Two years before Ellington died, in 1972, Yale University held a gathering of leading black jazz musicians in order to raise money for a department of African-American music. Aside from Ellington, the musicians who came for three days of concerts, jam sessions, and workshops included Eubie Blake, Noble Sissle, Dizzy Gillespie, Charles Mingus, Max Roach, Mary Lou Williams, and Willie (the Lion) Smith. During a performance by a Gillespie-led sextet, someone evidently unhappy with this presence on campus called in a bomb threat. The police attempted to clear the building, but Mingus refused to leave, urging the officers to get all the others out but adamantly remaining onstage with his bass. “Racism planted that bomb, but racism ain’t strong enough to kill this music,” he was heard telling the police captain. (And very few people successfully argued with Mingus.) “If I’m going to die, I’m ready. But I’m going out playing ‘Sophisticated Lady.’ ” Once outside, Gillespie and his group set up again. But coming from inside was the sound of Mingus intently playing Ellington’s dreamy thirties hit, which, that day, became a protest song, as the performance just kept going on and on and getting hotter. In the street, Ellington stood in the waiting crowd just beyond the theatre’s open doors, smiling.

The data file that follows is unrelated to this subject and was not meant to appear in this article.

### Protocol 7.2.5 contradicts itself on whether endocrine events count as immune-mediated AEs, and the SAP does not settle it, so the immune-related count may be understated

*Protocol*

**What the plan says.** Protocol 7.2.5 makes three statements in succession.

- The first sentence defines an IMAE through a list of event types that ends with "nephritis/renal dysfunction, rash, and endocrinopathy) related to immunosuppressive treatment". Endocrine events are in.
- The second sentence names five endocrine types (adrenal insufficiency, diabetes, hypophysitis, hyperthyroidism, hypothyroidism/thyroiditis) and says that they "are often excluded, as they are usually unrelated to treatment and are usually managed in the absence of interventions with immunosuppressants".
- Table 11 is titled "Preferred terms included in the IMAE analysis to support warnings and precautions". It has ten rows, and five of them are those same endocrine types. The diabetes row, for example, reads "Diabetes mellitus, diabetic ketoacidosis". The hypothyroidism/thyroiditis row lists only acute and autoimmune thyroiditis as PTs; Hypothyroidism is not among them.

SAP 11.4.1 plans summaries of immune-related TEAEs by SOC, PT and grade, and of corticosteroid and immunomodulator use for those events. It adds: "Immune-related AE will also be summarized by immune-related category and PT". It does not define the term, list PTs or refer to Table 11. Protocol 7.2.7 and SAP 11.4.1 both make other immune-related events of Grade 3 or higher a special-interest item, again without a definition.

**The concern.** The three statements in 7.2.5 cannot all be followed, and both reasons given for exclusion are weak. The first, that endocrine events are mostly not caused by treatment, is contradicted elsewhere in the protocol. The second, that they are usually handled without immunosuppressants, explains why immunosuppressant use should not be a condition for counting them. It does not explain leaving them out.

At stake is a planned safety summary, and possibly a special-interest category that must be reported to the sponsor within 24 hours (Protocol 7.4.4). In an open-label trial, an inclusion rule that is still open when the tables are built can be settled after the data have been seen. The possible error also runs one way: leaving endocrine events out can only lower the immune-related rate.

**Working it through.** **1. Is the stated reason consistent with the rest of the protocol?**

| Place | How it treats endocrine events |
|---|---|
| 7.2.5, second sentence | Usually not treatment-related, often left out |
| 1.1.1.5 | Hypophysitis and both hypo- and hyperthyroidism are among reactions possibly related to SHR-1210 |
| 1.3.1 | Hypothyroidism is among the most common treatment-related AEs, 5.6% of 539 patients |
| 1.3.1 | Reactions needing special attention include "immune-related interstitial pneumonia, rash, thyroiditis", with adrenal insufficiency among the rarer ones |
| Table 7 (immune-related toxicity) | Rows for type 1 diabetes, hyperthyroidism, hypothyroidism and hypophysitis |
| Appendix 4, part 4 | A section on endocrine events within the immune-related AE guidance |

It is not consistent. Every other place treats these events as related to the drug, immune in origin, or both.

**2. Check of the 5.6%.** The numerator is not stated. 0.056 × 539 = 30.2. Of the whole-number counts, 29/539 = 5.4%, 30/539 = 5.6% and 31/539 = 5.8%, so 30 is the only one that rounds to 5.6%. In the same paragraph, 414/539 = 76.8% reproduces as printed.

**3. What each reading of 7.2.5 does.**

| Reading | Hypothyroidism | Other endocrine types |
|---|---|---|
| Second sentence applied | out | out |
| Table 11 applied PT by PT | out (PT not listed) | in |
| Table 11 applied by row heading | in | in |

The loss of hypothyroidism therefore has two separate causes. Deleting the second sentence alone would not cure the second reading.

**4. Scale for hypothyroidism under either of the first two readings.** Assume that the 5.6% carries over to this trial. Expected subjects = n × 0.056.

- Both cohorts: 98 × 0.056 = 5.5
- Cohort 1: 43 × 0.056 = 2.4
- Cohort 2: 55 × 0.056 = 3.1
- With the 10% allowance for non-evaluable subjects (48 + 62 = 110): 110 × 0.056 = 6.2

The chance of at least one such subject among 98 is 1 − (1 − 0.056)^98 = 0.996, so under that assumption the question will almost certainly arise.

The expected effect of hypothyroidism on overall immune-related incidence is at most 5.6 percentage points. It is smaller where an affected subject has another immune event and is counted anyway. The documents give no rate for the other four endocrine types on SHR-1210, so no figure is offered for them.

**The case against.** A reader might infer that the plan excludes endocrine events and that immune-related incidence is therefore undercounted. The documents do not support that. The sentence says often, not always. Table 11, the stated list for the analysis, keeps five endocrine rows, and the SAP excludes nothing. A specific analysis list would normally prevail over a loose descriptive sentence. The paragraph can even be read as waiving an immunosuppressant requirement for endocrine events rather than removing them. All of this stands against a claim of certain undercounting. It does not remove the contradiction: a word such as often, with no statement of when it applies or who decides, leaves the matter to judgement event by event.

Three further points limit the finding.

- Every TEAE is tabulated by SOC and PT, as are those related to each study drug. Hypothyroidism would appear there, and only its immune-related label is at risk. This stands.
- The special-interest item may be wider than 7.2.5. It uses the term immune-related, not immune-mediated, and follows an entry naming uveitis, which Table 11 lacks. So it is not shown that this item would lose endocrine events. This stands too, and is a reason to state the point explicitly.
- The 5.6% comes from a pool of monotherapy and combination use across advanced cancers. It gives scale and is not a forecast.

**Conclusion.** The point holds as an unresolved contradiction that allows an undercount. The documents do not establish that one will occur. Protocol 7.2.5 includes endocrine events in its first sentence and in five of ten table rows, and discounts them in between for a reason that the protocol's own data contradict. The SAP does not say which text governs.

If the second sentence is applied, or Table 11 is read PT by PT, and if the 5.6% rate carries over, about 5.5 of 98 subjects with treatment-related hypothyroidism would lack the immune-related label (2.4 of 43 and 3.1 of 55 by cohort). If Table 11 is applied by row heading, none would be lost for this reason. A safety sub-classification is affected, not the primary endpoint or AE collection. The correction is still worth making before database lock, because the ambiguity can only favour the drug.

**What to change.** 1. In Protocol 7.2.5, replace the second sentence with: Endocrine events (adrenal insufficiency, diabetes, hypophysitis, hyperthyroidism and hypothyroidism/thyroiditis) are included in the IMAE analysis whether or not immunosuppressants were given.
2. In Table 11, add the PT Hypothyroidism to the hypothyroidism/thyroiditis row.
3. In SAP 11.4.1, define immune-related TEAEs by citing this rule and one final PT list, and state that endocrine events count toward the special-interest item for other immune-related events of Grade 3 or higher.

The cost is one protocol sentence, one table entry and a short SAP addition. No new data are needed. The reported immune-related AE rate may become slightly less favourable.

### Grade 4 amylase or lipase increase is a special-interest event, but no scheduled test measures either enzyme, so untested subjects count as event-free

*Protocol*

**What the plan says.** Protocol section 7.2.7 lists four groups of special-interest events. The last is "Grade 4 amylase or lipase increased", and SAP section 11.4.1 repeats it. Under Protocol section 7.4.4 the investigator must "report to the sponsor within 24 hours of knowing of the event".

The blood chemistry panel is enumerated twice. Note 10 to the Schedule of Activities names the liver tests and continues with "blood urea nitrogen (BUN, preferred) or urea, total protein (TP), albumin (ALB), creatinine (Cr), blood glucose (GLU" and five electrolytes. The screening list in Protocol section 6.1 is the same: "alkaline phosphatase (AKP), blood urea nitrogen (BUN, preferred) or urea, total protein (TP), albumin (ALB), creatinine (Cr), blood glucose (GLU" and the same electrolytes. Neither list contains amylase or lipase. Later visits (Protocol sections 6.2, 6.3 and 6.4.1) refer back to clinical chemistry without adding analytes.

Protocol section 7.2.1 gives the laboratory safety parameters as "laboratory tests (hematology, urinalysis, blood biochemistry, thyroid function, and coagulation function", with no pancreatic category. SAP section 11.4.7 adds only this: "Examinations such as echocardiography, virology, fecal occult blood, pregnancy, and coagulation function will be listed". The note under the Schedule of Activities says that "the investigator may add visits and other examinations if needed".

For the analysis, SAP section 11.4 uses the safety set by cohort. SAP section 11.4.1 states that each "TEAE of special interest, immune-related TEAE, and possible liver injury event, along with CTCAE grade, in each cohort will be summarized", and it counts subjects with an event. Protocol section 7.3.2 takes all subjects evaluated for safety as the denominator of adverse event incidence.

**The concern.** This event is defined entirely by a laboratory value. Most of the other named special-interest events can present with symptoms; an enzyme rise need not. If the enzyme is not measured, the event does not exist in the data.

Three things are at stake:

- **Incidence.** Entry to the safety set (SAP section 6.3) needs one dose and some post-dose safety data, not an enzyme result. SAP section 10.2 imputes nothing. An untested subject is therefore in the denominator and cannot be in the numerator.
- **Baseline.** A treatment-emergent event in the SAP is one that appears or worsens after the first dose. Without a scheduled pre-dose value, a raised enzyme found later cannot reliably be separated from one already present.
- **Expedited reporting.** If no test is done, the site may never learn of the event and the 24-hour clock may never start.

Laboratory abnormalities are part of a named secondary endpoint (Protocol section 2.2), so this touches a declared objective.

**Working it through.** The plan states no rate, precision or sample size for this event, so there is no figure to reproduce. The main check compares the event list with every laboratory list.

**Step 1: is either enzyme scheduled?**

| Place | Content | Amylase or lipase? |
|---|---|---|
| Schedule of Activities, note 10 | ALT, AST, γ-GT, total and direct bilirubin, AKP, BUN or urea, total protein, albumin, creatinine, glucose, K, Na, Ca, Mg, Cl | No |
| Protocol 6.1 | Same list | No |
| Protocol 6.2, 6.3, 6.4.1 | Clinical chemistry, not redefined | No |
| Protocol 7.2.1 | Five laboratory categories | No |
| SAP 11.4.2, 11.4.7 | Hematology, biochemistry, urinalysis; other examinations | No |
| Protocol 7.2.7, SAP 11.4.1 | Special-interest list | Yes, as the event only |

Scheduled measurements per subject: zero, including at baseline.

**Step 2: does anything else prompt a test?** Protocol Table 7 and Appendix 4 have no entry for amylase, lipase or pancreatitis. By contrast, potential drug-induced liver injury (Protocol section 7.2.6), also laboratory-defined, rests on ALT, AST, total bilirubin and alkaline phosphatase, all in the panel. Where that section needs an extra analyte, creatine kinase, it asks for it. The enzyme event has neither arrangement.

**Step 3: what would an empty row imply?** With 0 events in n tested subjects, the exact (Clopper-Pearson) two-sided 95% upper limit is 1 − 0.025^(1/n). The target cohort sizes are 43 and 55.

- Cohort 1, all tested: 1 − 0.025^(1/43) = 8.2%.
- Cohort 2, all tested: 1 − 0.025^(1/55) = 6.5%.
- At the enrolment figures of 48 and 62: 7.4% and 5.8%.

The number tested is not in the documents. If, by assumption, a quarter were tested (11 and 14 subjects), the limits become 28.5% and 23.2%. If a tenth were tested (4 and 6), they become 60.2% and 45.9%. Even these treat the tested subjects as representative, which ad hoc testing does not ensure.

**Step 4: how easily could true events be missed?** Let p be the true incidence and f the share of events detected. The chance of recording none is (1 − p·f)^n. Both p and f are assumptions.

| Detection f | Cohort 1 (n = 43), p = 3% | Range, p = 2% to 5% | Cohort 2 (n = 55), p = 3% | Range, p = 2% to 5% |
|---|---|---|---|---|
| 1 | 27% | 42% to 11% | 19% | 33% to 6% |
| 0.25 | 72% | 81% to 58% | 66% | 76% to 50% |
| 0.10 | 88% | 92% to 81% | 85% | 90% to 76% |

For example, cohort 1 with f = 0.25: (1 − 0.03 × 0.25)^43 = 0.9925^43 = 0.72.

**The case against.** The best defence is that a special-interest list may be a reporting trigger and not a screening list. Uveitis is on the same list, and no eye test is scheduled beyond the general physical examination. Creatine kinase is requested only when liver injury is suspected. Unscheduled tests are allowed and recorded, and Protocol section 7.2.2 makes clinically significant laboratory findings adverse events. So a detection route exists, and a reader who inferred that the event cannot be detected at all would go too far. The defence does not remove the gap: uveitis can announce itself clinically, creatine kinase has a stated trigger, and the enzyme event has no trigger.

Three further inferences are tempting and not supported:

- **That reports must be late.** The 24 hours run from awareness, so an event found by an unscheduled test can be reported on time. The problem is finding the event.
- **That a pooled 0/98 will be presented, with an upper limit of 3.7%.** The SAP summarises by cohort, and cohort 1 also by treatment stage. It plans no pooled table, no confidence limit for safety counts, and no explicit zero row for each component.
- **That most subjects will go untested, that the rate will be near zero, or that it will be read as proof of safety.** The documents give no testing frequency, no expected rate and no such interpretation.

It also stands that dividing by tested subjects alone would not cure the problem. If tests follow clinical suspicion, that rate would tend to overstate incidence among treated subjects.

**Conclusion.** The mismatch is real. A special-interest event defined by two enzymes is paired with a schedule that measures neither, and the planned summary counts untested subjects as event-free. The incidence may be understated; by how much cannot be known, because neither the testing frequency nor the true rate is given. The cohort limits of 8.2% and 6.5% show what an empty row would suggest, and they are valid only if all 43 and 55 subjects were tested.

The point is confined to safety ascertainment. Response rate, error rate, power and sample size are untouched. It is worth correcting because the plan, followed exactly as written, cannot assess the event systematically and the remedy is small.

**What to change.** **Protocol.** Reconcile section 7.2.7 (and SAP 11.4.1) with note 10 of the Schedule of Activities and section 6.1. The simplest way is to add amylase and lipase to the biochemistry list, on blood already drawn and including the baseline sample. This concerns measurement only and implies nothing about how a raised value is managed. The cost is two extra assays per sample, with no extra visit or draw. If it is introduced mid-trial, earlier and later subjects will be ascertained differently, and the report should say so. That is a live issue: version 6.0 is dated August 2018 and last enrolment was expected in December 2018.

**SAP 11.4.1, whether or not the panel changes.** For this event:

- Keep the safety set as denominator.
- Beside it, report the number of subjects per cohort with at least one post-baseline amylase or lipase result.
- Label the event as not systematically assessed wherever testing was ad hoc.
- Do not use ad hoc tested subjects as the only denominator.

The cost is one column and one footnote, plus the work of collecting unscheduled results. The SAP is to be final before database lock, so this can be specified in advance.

Who else but Mingus would have come up with an act like that? Well, maybe Charlie Haden, who dedicated "Song for Che" to freedom fighters in Angola and Mozambique while performing in Lisbon in 1971. See here for his version of the story.

Astonishing Confidence in the Self

In Mark Lilla's recent article on the Tea Partiers in the New York Review of Books, he comes up with one of his wonderful summations of a situation:

The new Jacobins have two classic American traits that have grown much more pronounced in recent decades: blanket distrust of institutions and an astonishing—and unwarranted—confidence in the self. They are apocalyptic pessimists about public life and childlike optimists swaddled in self-esteem when it comes to their own powers.